You should be able to hold and carry your baby once you get home. But you may not be able to do some activities straight away, such as:

  • Driving.

  • Exercising.

  • Carrying anything heavier than your baby.

  • Having sex.

 

Only start to do these things again when you feel able to do so and do not find them uncomfortable. This may not be for 6 weeks or so.

Ask your midwife for advice if you're unsure when it's safe to start returning to your normal activities. You can also ask a GP at your 6-week postnatal check.

Risks to future pregnancies

https://www.nhs.uk/conditions/caesarean-section/risks/
 

Women who have a caesarean usually have no problems with future pregnancies. Most women who have had a caesarean section can safely have a vaginal delivery for their next baby, known as vaginal birth after caesarean (VBAC).

But sometimes another caesarean may be necessary. Although uncommon, having a caesarean can increase the risk of certain problems in future pregnancies, including:

  • the scar in your womb opening up

  • the placenta being abnormally attached to the wall of the womb, leading to difficulties delivering the placenta

  • stillbirth

 

Speak to your doctor or midwife if you have any concerns. For more information, the Royal College of Obstetricians and Gynaecologists has a leaflet on birth after previous caesarean (PDF, 494kb).

C-Section healing your mind

 

Following your C-section you will undergo a physical journey to heal your body and you may also undergo a mental and emotional healing journey to heal your mind.

 

Your C-section surgery may have been elective and planned or it may have been an unexpected medical emergency that you had to accept.  The way in which your C-section was approached, administered and how you felt about it, may affect your recovery.

 

It’s important to check in with yourself so that you can identify any unresolved feelings, thoughts or concerns and deal with them. This will help you to support your mental health and enable you to process what has happened from a mental and emotional perspective.

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Some of the thoughts and feelings that you experience may be related to:

  • How you were consulted, included and empowered during the decision making process.

  • Whether you felt seen, heard and considered as an active participant.

  • How you were treated, before, during and after the C-section.

  • Whether you experienced labour prior to the C-section.

  • Whether you were able to follow any of your birth plan.

  • Whether you or your baby had any complications.

  • Whether you had skin-to-skin bonding time with you baby after birth.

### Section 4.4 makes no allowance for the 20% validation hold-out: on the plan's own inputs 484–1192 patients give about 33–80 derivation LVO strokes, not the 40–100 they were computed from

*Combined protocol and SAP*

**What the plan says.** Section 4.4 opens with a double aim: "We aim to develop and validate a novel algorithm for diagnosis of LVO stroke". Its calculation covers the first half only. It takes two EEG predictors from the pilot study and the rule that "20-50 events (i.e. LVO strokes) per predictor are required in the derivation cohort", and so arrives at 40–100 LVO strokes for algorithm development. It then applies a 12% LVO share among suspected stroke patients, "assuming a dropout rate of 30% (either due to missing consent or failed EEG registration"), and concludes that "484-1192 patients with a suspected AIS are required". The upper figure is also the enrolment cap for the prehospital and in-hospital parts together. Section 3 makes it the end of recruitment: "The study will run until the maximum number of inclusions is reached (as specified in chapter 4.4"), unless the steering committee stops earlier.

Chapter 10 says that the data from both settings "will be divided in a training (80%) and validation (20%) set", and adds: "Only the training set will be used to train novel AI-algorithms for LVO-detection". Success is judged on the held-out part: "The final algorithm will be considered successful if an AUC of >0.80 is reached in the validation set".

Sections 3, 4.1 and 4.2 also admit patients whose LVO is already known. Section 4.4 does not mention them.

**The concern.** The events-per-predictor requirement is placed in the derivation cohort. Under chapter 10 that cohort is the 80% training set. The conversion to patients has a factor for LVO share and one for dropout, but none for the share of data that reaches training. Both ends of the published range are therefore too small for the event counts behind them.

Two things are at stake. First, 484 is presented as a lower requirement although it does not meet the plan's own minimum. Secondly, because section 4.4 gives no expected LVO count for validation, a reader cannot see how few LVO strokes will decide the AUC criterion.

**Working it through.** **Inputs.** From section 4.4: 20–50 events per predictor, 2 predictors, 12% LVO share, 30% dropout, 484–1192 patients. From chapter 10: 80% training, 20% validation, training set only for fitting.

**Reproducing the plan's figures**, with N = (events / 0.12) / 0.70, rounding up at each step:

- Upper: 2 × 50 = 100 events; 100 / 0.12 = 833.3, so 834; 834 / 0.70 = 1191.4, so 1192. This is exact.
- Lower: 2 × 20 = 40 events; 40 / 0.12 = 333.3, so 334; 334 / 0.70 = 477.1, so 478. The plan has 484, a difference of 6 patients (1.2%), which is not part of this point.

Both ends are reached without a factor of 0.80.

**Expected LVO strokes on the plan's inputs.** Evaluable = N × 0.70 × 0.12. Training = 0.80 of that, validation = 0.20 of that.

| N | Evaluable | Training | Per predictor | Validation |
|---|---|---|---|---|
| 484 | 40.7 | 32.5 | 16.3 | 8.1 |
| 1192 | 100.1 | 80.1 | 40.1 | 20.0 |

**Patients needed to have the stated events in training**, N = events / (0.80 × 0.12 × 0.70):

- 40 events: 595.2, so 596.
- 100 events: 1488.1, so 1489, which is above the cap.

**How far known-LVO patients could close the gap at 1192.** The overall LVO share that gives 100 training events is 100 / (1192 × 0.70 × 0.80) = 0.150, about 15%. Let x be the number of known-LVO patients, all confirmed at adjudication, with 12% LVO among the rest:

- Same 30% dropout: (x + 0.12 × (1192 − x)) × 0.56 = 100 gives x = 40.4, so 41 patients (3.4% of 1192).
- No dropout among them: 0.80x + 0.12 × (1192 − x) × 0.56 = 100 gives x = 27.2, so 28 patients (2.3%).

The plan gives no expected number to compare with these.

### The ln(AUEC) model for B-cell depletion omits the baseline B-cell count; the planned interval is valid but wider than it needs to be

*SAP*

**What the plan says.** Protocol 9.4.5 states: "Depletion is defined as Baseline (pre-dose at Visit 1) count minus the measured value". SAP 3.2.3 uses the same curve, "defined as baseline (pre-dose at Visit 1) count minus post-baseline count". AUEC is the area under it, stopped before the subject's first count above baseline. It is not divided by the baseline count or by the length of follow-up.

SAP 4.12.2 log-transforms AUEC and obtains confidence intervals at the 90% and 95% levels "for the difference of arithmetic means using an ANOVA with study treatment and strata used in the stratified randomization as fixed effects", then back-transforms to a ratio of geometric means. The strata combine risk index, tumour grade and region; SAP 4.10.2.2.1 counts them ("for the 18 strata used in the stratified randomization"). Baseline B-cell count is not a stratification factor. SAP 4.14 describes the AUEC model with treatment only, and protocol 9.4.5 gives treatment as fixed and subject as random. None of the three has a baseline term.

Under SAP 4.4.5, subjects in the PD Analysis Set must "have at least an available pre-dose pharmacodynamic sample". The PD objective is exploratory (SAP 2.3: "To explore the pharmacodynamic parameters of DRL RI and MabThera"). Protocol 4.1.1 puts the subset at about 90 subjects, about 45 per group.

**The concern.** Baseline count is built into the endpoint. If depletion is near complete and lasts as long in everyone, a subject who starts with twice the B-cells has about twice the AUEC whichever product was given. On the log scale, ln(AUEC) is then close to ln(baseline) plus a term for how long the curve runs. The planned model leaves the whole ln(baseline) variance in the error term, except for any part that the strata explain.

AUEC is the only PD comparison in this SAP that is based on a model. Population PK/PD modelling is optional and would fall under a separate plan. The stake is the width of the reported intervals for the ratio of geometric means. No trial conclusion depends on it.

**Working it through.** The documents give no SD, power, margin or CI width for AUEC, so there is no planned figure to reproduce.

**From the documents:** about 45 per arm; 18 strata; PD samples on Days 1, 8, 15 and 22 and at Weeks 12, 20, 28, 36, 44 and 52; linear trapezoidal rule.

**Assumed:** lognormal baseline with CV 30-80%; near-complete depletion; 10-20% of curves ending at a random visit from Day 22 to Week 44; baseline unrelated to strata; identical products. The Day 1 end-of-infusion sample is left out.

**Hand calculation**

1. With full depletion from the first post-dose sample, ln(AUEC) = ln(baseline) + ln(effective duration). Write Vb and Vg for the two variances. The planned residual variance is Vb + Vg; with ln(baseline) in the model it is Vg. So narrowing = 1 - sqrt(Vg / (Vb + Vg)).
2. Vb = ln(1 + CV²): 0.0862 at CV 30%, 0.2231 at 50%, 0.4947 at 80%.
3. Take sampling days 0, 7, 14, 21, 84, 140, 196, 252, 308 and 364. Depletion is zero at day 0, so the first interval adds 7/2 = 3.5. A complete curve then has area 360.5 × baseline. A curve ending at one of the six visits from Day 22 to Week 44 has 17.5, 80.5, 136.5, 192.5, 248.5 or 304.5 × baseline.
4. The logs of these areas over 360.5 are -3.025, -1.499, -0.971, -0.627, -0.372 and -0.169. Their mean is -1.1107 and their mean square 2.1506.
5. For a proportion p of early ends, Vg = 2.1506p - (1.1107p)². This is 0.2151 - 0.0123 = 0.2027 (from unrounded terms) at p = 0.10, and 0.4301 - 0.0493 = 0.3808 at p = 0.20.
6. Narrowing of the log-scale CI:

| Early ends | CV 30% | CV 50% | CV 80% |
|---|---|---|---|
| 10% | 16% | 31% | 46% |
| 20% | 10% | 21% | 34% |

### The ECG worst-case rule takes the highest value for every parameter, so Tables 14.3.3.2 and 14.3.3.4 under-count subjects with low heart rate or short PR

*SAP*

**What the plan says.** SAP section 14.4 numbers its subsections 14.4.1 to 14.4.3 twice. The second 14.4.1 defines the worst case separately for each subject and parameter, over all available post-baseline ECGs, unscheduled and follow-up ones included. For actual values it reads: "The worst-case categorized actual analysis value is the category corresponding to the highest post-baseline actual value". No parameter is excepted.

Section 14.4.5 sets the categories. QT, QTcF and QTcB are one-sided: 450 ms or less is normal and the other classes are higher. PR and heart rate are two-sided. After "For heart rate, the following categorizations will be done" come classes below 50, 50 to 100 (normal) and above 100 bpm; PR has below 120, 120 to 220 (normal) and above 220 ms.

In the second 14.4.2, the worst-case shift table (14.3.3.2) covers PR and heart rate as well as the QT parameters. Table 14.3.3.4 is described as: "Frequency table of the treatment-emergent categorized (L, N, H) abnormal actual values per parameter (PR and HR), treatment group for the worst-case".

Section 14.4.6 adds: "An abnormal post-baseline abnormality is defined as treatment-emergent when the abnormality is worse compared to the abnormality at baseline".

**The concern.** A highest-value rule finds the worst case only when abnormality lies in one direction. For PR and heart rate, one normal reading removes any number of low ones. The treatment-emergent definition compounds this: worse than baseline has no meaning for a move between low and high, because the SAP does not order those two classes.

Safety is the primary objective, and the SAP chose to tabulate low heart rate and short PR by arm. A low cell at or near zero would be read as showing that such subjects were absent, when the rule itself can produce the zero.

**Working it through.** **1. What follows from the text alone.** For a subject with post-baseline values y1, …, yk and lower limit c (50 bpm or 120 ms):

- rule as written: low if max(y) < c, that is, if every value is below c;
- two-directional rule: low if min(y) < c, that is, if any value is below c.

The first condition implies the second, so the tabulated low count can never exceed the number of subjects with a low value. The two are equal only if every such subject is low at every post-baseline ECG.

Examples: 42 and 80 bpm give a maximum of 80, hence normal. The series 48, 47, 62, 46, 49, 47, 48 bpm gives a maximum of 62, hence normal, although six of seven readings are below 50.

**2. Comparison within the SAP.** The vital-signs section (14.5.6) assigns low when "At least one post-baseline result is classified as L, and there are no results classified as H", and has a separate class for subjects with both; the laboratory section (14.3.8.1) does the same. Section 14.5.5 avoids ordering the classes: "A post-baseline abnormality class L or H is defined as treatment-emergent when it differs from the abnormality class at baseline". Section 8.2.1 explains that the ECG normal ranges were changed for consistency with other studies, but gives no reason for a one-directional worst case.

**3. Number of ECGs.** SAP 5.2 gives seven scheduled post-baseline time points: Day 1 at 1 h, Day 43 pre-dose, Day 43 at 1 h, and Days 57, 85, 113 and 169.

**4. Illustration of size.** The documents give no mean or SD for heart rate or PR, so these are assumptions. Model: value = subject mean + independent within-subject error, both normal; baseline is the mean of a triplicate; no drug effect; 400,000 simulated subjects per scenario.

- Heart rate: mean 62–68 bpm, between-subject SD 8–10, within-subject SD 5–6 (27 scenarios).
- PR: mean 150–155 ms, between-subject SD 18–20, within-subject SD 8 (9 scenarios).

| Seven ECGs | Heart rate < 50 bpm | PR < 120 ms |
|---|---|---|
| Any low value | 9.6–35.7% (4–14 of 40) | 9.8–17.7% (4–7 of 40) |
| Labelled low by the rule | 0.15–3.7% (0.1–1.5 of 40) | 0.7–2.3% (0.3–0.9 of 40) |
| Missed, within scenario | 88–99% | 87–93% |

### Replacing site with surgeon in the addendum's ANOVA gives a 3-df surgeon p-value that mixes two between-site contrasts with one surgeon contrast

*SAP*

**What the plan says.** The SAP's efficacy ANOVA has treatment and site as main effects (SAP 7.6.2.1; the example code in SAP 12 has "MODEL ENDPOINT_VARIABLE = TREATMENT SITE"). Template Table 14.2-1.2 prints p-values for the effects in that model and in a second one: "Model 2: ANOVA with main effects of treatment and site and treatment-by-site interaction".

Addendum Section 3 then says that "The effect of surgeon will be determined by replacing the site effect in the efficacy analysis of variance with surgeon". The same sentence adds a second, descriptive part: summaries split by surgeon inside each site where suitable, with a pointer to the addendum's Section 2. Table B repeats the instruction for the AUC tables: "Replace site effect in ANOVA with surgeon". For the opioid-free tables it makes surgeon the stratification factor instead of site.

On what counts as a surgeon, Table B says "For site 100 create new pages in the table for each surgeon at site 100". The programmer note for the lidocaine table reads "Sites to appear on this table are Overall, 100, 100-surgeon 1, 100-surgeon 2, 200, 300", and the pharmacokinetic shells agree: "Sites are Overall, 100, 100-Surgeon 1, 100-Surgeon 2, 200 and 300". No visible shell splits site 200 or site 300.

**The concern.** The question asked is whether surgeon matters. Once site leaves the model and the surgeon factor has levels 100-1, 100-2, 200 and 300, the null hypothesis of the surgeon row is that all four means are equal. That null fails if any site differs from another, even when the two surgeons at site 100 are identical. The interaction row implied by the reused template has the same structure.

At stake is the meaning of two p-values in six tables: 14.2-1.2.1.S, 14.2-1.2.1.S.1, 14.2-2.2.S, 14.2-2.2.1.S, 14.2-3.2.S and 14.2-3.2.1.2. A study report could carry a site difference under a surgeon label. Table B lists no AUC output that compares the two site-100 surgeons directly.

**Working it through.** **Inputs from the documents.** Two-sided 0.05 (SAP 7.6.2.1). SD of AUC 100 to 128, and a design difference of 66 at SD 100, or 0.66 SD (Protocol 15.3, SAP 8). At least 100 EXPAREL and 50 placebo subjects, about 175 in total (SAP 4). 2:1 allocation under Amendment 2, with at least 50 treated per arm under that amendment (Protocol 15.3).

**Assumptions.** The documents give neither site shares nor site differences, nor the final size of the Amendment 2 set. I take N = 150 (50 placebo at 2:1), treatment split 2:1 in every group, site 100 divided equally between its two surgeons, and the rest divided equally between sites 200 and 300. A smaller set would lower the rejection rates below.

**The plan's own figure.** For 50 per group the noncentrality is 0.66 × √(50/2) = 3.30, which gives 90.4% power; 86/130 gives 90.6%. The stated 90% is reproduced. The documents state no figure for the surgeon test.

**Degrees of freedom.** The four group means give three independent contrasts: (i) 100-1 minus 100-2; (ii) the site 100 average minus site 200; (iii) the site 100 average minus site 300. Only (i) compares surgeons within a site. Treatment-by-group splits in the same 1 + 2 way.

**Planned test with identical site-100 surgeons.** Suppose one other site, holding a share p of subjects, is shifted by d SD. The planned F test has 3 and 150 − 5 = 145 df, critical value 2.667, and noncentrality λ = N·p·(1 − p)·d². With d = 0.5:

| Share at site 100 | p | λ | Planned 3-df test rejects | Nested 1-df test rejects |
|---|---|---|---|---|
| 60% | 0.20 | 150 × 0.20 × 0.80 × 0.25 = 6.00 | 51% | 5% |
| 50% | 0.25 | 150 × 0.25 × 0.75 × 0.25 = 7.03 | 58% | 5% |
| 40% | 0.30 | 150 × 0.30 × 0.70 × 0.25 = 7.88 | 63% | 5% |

• Whether you were separated from your baby after birth.

  • Whether you had the chance to try breastfeeding within 3 hrs after birth.

  • Whether you have a practical, emotional and professional support network.

 

If you would like further support with your thoughts and feelings relating to your C-section then you can seek support from the following people/places/services.

 

  • Family friends and your support network

  • Midwife, health visitor or GP

  • NHS Birth after thoughts service

  • Local or online postnatal support groups or forums

  • Counsellor or psychotherapist

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Red flags - when to seek help

 

It is vital that you take care of yourself and focus some of your attention on your recovery so that you can spot any warning signs and seek medical attention when required.  Familiarise yourself with the list below and make sure that you tell your midwife, health visitor or GP immediately if you experience any of these symptoms, as they could indicate a problem that requires further investigation or immediate treatment.

  • A wound that becomes more painful, red, or swollen.

  • Foul-smelling discharge or fluid from your wound.

  • A wound that reopens.

  • Headaches or blurred vision.

  • Chills, clammy skin or fever.

  • Increased/rapid heartbeat.

  • Feeling dizzy, faint or weak.

  • Feeling Nausea.

  • Pain, swelling or redness in the calf muscle of one leg.

  • Ongoing low mood, sadness or depression.

  • Unresolved feelings about the C-section, birth or aftercare that are causing you distress or concern.

How you can support your partner

You can support your partner by ensuring that they are well nourished, well rested, have the supplies and emotional support that they need and are watchful of their health. Below are some ways that you can be supportive:

 

  • Ask your partner how you can help and support them.

  • Listen to them with non-judgment and validate their feelings.

  • Understand that it will take time for them to recover physically, mentally and emotionally.

  • Encourage them to seek emotional and mental support from a professional if they have unresolved feelings about their surgery, birth, or recovery journey.

  • Create opportunities for them to rest and sleep.

  • Do the heavy lifting for them and the household chores.

  • Pass them baby if it is awkward for them to lift or carry baby in and out of position.

  • Prepare nutrient dense foods to help the healing process.

  • Ensure that they are well hydrated.

  • Once their scar is healed, help them find and book a session with a scar tissue trained massage therapist.

  • Keep an eye out for any red flags listed above and encourage them to seek help when needed.